NASA's latest mission to Mars, MAVEN (Mars Atmospheric and Volatile Evolution), entered Martian orbit less than a month ago on September 21. It's already begun to reward us with revealing insights into the disappearance of Mars' atmosphere.
MAVEN is the first spacecraft designed to investigate Mars' outermost atmospheric sheath, the rarified "corona" of gases that come into direct contact with the solar wind, the stream of electrically charged gases blown off by the sun.
Until now, robotic missions have been concerned with Mars' surface conditions: composition of rocks and soil, mineral deposits, topography, sedimentary layering, and surface weather and climate, not to mention keeping an eye out for signs of life, past or present.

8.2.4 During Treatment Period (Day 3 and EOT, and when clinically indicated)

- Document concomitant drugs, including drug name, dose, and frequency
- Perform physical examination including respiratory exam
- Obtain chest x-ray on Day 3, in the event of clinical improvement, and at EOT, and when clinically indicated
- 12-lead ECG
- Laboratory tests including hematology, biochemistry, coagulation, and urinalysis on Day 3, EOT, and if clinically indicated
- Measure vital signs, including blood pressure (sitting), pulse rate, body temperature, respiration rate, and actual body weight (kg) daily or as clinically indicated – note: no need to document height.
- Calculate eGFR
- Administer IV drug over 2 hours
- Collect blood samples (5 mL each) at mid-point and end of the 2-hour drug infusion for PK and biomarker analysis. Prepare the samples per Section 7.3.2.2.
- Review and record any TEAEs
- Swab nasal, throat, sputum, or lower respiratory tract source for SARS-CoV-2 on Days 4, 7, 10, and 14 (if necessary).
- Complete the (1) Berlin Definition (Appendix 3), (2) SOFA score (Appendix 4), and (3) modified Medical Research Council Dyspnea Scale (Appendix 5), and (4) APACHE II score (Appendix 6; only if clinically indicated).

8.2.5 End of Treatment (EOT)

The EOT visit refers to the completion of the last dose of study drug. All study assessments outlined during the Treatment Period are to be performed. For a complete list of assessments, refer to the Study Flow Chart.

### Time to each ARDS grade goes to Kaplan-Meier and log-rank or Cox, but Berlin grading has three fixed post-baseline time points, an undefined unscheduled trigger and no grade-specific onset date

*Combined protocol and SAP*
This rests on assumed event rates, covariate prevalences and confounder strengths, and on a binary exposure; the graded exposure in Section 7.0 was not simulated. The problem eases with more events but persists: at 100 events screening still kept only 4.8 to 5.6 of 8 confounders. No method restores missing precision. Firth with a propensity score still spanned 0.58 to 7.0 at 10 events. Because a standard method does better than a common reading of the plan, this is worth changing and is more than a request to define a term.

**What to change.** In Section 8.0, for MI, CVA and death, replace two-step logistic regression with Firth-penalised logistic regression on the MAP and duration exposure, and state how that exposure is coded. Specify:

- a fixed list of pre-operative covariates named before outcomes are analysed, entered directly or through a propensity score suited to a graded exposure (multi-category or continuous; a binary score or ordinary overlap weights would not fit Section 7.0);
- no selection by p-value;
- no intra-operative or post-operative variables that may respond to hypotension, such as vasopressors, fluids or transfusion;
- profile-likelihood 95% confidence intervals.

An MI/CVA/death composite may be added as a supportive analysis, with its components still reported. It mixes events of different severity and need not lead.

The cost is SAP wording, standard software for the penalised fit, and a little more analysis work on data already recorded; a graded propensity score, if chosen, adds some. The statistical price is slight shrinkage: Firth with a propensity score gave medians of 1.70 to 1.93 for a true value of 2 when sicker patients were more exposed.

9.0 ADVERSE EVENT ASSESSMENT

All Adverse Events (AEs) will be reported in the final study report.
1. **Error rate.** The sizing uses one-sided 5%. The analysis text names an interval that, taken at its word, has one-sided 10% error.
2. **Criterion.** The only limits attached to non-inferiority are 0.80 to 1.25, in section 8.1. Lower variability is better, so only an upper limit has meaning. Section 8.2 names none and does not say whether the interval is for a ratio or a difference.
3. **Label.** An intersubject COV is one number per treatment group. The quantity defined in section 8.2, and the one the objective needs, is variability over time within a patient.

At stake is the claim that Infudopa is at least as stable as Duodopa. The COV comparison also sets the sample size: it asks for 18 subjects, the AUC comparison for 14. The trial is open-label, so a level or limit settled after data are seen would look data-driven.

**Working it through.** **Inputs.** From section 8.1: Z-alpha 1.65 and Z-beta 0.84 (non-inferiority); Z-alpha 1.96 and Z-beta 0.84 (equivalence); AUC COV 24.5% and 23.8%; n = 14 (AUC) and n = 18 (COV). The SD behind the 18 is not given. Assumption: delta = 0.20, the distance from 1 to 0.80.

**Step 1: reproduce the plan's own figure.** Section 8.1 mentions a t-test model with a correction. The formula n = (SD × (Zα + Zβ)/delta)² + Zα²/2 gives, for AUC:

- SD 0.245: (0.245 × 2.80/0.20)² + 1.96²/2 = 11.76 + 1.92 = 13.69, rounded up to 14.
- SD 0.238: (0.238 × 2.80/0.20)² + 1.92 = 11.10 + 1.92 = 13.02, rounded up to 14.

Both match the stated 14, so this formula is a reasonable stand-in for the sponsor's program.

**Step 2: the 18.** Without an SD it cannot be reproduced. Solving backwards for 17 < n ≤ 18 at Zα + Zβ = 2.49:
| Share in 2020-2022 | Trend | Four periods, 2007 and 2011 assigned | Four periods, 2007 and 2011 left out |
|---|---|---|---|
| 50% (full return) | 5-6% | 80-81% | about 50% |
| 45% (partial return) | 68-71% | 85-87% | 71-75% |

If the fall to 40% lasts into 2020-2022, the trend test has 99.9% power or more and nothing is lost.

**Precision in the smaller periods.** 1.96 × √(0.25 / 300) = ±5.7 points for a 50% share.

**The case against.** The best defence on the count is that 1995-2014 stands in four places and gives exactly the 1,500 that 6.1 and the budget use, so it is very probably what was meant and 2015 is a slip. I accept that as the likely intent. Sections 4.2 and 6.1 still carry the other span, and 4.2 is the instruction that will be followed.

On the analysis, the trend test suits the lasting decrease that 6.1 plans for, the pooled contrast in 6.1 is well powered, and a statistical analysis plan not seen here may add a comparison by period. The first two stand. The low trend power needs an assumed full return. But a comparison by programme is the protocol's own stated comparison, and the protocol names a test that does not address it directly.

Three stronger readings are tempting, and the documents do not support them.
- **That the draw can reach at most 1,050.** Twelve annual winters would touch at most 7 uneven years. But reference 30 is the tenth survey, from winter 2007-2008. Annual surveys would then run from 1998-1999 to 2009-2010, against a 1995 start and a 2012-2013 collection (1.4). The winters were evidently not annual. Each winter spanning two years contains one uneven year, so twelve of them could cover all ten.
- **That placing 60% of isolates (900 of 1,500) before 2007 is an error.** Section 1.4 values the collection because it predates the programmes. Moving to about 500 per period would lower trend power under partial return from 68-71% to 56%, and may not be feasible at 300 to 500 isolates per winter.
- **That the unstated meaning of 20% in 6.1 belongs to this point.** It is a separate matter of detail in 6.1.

The intensive investigation of Mars' surface over the decades not only introduced us to a cold, dry desert planet, but also revealed that it wasn't always so. Long ago in Mars' past, the evidence tells us, the climate was much more Earth-like: a thicker, warmer atmosphere, lakes and seas of liquid water, precipitation and runoff. And, most tantalizing of all, conditions suitable for sustaining some form of life.
The stark difference between the planet we see today and the world of the past that we have reconstructed posed the question, what happened to change Mars so drastically?